It is not unusual in the non-urban parts of California for a property owner to install landscaping within a county right-of-way without ever securing an encroachment permit. In Santa Barbara County, like many jurisdictions, installing these improvements without County approval can be treated as a misdemeanor. Such work can also violate the Streets and Highways Code.
Following the County road commissioner’s attempts to compel removal of unpermitted landscaping to restore street parking, the affected property owners sued and obtained a preliminary injunction from the trial court against the County, preventing the County from enforcing removal pending a trial on the merits. The issue in this reported decision was the appropriateness of that preliminary injunction. The appellate court reversed the trial court as to the grant of the preliminary injunction.
The appellate court addressed several important issues for city and county officials facing other enforcement scenarios. As a threshold issue, the court determined that CEQA should not be used to frustrate criminal law enforcement. This blog focuses on the intersection of CEQA with the County enforcement efforts. The owners challenged the lack of a CEQA document, and the County argued that multiple separate CEQA exemptions applied. The property owners countered, arguing that the efforts to increase street parking was part of a larger project, or alternatively, that the “unusual circumstances” limitation excluded the use of exemptions.
The owners asserted that there was a larger connected project (increased trail hiking) which had never been studied. But the court concluded that the County’s project was to restore parking that had previously existed, and this project had independent utility and thus could be studied on its own. As to exemptions, the County argued that the activity was subject to three alternative exemptions: 15301, maintenance of existing facilities; 15304, minor alterations to land; and 15321, enforcement actions by regulatory agencies. After determining that the enforcement action had independent utility and thus was not part of a larger project, the appellate court rejected the argument that there was piecemealing and the enforcement action fit within the exemptions. The appellate court then rejected the owners’ argument that there were unusual circumstances which operated to preclude the use of exemptions. Applying Berkeley Hillside Preservation v. City of Berkeley (2015) 60 Cal.4th 1086, the appellate court then concluded that the evidence of the road, along with its relationship to sensitive environmental lands, was not unusual compared to other nearby roads and habitat lands, and upon that basis, it reversed the trial court’s contrary finding.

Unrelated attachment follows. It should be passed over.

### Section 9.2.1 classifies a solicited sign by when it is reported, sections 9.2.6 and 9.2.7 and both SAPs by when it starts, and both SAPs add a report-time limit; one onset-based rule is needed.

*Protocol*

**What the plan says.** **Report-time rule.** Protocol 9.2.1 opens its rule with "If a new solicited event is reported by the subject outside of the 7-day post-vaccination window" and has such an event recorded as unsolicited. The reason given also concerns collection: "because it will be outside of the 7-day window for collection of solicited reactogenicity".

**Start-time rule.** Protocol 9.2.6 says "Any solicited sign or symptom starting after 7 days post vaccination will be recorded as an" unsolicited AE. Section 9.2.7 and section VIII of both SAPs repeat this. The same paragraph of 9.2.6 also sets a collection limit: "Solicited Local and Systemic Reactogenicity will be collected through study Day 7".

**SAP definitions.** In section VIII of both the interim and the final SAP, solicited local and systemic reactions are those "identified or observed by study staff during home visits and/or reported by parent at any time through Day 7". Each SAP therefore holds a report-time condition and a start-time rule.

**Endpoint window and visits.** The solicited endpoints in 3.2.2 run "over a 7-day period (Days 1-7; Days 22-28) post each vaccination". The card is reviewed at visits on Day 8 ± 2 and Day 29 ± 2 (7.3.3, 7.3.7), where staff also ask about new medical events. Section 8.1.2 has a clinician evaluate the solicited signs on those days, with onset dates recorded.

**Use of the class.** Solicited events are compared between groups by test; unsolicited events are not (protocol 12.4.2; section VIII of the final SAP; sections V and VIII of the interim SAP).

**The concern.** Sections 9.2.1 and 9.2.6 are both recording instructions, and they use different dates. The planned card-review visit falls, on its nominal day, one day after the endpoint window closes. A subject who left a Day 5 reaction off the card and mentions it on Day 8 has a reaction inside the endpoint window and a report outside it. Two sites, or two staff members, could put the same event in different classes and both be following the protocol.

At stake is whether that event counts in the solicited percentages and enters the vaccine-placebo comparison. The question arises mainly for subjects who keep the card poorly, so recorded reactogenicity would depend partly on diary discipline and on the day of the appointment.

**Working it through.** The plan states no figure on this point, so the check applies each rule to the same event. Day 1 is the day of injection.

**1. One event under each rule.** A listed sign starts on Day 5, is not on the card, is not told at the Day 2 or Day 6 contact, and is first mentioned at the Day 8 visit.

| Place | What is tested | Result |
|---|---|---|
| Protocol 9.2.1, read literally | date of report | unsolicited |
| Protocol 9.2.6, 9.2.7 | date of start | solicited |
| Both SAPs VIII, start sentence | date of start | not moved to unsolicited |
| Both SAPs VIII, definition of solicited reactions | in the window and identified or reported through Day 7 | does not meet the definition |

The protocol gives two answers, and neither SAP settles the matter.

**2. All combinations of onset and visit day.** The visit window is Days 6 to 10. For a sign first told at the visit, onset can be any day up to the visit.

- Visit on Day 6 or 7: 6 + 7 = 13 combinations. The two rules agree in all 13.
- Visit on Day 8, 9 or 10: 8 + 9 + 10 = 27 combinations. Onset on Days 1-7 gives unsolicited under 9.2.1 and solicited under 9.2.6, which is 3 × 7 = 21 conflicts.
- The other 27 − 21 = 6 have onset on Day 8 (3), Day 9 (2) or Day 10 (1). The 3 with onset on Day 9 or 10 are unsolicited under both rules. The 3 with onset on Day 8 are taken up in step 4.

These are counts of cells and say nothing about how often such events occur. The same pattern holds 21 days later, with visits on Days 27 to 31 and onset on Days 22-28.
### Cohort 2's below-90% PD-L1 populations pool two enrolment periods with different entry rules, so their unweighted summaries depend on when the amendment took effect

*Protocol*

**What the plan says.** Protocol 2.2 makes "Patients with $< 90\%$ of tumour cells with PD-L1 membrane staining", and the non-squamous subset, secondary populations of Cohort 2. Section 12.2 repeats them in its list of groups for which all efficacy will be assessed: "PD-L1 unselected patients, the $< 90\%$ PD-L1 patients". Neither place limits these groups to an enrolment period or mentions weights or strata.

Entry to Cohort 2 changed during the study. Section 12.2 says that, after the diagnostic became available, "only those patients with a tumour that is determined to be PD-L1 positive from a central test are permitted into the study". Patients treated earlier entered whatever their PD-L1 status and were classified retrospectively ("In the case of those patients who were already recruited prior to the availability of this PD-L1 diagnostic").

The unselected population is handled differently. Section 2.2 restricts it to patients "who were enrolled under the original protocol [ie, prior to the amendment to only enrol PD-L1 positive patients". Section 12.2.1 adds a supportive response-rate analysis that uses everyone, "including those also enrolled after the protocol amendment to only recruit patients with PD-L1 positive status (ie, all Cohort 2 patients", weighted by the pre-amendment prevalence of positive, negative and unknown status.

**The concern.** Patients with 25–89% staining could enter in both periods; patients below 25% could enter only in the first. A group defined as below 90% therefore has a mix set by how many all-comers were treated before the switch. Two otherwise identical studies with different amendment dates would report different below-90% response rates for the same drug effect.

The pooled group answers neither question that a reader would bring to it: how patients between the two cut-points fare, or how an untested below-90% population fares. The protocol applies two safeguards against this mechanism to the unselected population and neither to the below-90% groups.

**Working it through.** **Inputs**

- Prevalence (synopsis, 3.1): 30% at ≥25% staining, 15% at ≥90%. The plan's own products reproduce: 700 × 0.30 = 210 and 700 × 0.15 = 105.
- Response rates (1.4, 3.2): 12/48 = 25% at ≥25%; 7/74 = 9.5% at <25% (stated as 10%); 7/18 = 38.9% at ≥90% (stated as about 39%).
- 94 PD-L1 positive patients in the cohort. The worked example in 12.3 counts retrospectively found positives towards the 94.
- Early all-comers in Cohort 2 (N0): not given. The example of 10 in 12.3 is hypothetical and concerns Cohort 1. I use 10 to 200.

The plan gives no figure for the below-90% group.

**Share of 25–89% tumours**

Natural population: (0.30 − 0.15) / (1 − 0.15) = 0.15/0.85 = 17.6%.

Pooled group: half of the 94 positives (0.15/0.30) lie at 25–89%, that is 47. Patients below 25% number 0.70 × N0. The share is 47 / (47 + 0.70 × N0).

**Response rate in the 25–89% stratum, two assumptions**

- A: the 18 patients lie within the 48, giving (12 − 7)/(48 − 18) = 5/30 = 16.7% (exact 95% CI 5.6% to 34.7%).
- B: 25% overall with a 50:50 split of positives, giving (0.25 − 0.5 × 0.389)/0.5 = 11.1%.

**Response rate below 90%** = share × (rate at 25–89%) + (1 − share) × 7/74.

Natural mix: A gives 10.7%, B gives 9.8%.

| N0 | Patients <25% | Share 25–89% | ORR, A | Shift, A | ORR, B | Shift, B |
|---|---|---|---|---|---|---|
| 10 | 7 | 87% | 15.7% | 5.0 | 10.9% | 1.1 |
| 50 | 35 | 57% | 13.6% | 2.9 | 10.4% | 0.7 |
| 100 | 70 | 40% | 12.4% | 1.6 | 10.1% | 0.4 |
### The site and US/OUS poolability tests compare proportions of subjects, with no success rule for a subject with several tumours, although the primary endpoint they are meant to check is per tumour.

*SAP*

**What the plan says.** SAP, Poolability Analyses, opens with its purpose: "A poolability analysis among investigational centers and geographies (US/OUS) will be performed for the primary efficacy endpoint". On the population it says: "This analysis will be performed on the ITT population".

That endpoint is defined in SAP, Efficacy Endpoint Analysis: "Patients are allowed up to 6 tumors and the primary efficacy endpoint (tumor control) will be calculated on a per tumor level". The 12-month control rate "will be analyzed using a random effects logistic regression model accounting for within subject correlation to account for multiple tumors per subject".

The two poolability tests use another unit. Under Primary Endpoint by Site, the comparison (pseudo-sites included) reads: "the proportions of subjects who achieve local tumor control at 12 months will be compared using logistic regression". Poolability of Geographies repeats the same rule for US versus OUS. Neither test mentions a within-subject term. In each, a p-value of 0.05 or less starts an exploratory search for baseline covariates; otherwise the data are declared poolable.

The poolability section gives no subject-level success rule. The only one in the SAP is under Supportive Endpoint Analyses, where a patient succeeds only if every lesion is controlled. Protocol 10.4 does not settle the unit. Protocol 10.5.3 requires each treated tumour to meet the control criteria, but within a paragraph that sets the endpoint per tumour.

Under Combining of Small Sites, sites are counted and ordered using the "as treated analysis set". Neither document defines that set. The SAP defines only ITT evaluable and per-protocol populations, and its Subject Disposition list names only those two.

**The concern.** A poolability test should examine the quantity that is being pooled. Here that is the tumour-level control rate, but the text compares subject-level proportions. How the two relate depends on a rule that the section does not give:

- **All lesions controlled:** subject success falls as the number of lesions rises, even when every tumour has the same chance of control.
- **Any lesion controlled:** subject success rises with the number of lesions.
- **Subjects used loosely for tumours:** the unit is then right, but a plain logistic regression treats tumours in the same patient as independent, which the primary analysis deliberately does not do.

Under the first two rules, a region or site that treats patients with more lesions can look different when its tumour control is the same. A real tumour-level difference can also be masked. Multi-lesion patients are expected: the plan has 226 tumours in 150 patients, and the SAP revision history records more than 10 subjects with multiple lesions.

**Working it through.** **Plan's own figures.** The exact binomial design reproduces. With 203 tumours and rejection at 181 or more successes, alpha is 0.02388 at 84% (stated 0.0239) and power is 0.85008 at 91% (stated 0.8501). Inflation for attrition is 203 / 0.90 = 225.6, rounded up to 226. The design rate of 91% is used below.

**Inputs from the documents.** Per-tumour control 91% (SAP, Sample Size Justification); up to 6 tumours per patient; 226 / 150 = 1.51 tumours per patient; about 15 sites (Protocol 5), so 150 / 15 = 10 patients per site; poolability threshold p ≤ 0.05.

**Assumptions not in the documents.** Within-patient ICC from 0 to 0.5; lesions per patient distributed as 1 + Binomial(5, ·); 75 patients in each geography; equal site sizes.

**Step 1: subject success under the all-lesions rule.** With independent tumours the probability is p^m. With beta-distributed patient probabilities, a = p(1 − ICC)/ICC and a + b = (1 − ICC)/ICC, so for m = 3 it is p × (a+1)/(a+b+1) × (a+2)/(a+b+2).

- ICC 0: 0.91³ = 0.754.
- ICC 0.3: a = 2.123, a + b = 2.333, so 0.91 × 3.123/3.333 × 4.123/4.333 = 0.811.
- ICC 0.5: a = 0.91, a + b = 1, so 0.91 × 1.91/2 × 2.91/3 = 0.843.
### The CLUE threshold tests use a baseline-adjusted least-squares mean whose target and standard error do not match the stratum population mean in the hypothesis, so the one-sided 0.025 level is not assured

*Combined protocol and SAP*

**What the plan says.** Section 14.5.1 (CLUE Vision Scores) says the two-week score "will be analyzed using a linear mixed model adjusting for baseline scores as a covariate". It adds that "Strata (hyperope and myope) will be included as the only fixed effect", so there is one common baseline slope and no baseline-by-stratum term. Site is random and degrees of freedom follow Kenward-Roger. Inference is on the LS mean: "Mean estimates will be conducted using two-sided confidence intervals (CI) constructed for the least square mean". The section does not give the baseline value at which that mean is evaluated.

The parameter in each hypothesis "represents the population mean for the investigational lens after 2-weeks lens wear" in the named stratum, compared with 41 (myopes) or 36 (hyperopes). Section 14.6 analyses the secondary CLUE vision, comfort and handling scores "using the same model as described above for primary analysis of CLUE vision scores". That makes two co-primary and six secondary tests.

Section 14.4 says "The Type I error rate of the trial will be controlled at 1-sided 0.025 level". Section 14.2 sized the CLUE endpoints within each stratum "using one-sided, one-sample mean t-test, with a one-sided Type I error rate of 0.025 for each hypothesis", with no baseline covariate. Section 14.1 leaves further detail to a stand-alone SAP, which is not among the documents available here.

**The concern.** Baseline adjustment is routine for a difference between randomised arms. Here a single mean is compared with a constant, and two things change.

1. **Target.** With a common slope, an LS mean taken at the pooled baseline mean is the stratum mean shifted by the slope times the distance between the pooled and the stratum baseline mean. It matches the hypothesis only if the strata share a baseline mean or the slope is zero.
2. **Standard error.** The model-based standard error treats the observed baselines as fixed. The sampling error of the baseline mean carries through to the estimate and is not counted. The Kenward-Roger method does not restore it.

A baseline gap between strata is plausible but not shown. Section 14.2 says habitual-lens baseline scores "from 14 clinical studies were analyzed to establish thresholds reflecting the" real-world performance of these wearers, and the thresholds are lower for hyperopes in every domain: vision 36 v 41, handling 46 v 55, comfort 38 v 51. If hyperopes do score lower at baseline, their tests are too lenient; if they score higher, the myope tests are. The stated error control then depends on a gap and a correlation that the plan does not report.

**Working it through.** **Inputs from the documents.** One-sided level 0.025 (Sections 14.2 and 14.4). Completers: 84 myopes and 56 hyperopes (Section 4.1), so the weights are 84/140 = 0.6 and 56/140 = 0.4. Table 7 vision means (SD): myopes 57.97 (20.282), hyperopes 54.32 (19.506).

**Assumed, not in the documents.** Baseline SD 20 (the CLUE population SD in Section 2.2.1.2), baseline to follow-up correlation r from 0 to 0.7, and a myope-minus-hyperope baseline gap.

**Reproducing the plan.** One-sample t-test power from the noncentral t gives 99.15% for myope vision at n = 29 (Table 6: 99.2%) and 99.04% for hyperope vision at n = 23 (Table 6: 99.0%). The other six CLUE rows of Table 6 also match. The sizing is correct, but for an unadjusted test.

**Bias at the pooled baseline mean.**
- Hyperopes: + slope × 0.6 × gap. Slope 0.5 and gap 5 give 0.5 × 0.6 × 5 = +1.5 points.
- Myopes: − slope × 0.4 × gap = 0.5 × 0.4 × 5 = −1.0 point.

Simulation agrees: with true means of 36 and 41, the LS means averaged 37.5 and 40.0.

When all factors were considered, the appellate court concluded that as a matter of law, a preliminary injunction against enforcement should not have been granted. After trial, the lower court ruled in favor of the owners, but that is unlikely given the thoughtful analysis by the court of appeal.
Bill Abbott is Of Counsel at Abbott & Kindermann, Inc. For questions relating to this article or any other California land use, real estate, environmental and/or planning issues contact Abbott & Kindermann, Inc. at (916) 456-9595.
The information presented in this article should not be construed to be formal legal advice by Abbott & Kindermann, Inc., or the formation of a lawyer/client relationship. Because of the changing nature of this area of the law and the importance of individual facts, readers are encouraged to seek independent counsel for advice regarding their individual legal issues.